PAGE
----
Media Center

Press Release


  March 5, 2008

The Organization of American States (OAS), approved today a resolution that contains agreement principles that will clear the way for bringing Ecuador and Colombia closer together; names a Commission to be headed by the OAS Secretary General to visit both nations; and convenes a meeting of Ministers of Foreign Affairs of the Americas, to study the situation produced by the incursion of Colombian troops into Ecuadorian territory, incorporating to its analysis elements that will arise from the tour of the diplomatic group led by José Miguel Insulza.

During a special session of the Permanent Council, which started yesterday afternoon, worked until early morning and continued its debates this afternoon, the member countries entrusted the OAS Secretary General to head a high-level Commission, composed of four OAS ambassadors, to hold talks with authorities from both nations and later submit a report to the Foreign Ministers, who will meet in Washington on March 17.
In thanking the parties involved and the Permanent Council representatives for reaching the agreement, the Secretary General noted that it demonstrates that multilateral organizations “always have an important value, when the people working in them act in good faith and good will.”

“Those who are here believe in international law because in many cases that is what allows us to survive, work and relate with one another. And we do so because we love our countries, love our Americas and because we know that when all the lights are turned off, when all conflicts end, or the conflicts that we live today and rhetoric are reduced, our people, our men and women will have to continue to live together,” Insulza said.

“That is the reason of our concern for this conflict. That is the reason for our concern for the language, for the encounters, for the troop movements, for the words that sometimes give the impression that we are at the brink of an uprising. But finally, we are not the ones who are going to pay for those words, nor pay for those conflicts. The human beings that live in those regions who have to coexist with one another will be the ones that pay,” stated Insulza.

He went on to reaffirm that, along with four ambassadors that he will name, will work “diligently” on the report that he will present to the hemisphere’s Foreign Ministers on March 17. “But we are also going to fulfill the second part (of the resolution), in which we are asked to seek paths for understanding, recommend alternatives to overcome this problem. Because it is about that: we want to overcome this problem,” he added.

Referring to the consensus reached with Colombia, the Minister of Foreign Affairs of Ecuador, Maria Isabel Salvador, said that the Resolution adopted today reaffirms “the principle that the territory of a State is inviolable and it may not be the object, even temporarily, of military occupation or of other measures of force taken by another States, directly or indirectly, on any ground.”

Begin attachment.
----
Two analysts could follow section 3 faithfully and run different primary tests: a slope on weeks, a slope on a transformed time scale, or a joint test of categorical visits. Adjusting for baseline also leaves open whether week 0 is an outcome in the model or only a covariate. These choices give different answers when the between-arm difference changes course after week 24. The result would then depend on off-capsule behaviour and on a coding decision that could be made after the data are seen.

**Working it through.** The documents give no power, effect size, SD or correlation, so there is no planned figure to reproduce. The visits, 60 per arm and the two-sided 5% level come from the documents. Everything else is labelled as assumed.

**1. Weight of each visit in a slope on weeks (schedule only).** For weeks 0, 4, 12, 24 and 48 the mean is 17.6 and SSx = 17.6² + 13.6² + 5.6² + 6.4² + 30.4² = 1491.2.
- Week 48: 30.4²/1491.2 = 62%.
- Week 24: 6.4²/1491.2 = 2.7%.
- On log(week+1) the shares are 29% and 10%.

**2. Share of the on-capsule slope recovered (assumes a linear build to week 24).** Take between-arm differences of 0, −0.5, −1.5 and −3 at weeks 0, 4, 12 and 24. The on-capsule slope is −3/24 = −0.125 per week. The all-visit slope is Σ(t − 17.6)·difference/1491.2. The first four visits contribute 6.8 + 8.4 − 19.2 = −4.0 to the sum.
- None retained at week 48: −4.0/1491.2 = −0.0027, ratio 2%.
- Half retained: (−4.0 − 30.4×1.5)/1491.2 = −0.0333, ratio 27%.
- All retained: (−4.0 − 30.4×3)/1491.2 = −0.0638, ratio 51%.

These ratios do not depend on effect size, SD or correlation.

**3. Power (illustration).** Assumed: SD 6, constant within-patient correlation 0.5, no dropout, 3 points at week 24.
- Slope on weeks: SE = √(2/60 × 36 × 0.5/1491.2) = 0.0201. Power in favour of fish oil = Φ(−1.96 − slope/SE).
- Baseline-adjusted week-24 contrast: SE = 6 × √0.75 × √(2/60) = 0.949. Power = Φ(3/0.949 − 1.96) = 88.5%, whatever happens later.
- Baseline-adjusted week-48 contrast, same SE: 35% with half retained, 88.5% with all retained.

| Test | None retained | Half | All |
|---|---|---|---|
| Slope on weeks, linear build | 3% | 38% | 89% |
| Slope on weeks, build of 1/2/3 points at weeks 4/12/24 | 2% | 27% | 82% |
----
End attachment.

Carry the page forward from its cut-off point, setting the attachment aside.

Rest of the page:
During her remarks, Salvador explained that the seriousness of the March 1 incident led her Government to break relations with Colombia, but said that by means of the Resolution adopted, “today we are reassured of living in a regional environment where the rule of law governs our international relations.”

The Minister said she felt “deeply satisfied” for the OAS support and considered that the regional body “has passed a historic test, which ratifies its reason for being, as this is the organization called upon to uphold the perseverance of peace, hemispheric security and the respect of principles of international law.”

For his part, the Ambassador of Colombia to the OAS, Camilo Ospina, also expressed satisfaction for the adopted Resolution and said that the Secretary General has a great responsibility ahead of him. “It is to confront a complex situation, in a complex border, with an extensive mission, and with the basic objective of bringing the two parities closer together.” He reiterated that Colombia and Ecuador are brotherly nations who have had good relations and share a broad common dependence; “they are nations that can not consider themselves enemies by any motive, in the contrary they are nations that share a common past and future.”

Ospina noted his country’s difficult internal situation due to illegally armed groups. He said that “Colombia has been a victim of terrorism and in its struggle to overcome this scourge has relied on the region’s solidarity. The transnational and invasive terrorism, not only violates Colombia’s sovereignty, but it also disrespects the sovereignty of neighborly countries.”

Numerous delegations from the member States expressed their solidarity with Ecuador and affirmed the importance of respecting international principles enshrined in the Charter of the Organization, which underscore “the right of each State to protect itself and to live its own life does not authorize it to commit unjust acts against another State.”

All delegations that addressed the forum to welcome the approval of the Resolution, recognized the efforts carried out by the OAS Secretary General, the Assistant Secretary General, Albert Ramdin, the Chair of the Permanent Council, Ambassador Cornelius Smith, as well as the Permanent Representative of Panama, Ambassador Aristides Royo, for promoting the bringing of the two nations closer together and facilitating the reached consensus for a conclusion.

Reference: E-067/08